An Amazon Bestseller! The Most Comprehensive Takedown of the Obama Presidency! "If you want to know why the history books will have a dim view of Barack Obama, this is the book to read."-John Hawkins, Right Wing News and Townhall.com The presumption of Barack Obama's presidential greatness began before he even won the presidency. Now that he's out of office, presidential "experts" and historians are ranking Obama as one of our nation's greatest presidents, placing him amongst Washington, Lincoln, Jefferson, and Truman. Obama's presidency was certainly consequential, but it was by no means great. Did Barack Obama really save America from another Great Depression? Did he really unite America or improve America's global image? Did he really usher in a new era of post-partisanship and government transparency? Did he really expand health coverage while lowering costs and cutting taxes? Did he really make America safer and stronger than it was when he first took office? According to his supporters in the media, Hollywood, and academia, he did. But they are wrong. And they're working aggressively to ensure their version of Obama's legacy is written into the history books. How can you discover and protect the truth? Matt Margolis and Mark Noonan have compiled everything you need to know about the presidency of Barack Obama into a single source. First published in 2016, this book has now been updated to include the entirety of Obama's presidency, and the shocking details that have come to light since he left office. The Worst President in History: The Legacy of Barack Obama compiles two hundred inconvenient truths about Obama's presidency-the facts that define his legacy: his real impact on the economy; the disaster that is Obamacare; his shocking abuses of taxpayer dollars; his bitterly divisive style of governing; his shameless usurping of the Constitution; his many scandals and cover-ups; his policy failures at home and abroad; the unprecedented expansion of government power...and more. In his farewell address to supporters on January 11, 2017, Barack Obama declared, "By almost every measure, America is a better, stronger place than it was when we started." This book destroys that narrative, putting Obama's presidency into historical context and offering an avalanche of facts that simply cannot be ignored. All of these facts are now at your fingertips in a single source. The Worst President in History: The Legacy of Barack Obama is your ultimate guide to Obama's real presidential record-the record he'd like history to forget.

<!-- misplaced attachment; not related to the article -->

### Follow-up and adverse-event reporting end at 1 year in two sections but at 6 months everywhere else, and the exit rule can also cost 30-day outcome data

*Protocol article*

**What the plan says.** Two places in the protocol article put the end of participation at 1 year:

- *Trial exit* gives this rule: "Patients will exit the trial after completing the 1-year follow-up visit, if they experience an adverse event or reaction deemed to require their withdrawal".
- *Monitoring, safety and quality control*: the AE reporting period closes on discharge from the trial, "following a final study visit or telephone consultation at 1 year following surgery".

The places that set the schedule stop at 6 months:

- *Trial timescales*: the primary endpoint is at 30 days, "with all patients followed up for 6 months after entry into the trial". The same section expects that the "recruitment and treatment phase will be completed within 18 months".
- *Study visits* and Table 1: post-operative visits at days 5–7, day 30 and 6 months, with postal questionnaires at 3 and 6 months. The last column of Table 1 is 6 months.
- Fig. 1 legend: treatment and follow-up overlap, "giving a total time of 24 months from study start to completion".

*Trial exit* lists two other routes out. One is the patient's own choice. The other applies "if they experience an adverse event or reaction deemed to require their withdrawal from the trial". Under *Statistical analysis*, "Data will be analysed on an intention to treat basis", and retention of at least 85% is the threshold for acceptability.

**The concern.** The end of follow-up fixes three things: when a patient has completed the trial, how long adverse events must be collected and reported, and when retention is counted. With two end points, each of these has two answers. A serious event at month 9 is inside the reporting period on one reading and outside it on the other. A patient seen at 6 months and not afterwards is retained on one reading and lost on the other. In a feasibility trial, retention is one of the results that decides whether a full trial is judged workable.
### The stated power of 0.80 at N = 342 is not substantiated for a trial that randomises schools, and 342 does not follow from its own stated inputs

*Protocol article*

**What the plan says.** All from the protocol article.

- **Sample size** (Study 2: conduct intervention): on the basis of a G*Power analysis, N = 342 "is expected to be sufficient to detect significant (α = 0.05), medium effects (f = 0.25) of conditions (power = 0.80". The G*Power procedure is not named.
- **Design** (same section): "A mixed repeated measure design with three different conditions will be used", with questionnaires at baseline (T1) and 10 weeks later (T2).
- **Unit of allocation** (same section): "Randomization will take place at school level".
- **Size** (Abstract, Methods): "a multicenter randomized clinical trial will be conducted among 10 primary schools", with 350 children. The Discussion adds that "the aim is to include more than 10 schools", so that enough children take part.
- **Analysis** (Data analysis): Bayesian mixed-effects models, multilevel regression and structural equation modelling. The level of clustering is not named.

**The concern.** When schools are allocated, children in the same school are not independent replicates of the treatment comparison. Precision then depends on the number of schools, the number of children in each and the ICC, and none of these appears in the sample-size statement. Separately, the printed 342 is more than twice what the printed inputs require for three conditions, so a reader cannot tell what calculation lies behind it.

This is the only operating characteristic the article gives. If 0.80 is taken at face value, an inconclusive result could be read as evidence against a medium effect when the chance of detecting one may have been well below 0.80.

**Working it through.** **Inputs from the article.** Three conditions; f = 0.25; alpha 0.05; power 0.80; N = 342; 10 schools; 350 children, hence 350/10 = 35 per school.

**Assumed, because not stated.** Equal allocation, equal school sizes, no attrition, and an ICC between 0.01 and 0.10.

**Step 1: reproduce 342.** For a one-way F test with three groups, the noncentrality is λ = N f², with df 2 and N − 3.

Harry S Truman's national security legacy, as documented here by Truman scholars and political leaders on the 50th anniversary of the end of his presidency, is marked by a series of noteworthy foreign policy initiatives. Credited with establishing post-World War II order, Truman's political heritage also includes the creation of NATO and the United Nations, food and foreign aid programs, the Marshall Plan and the integration of the US armed forces. Contributions from distinguished former aides to President Truman and recognised national security experts make this book an especially important and unique read. Highlights include a conclusion by General Brent Scowcroft, National Security Advisor to Presidents Ford and Bush and a foreword by Clifton Truman Daniel, President Truman's grandson.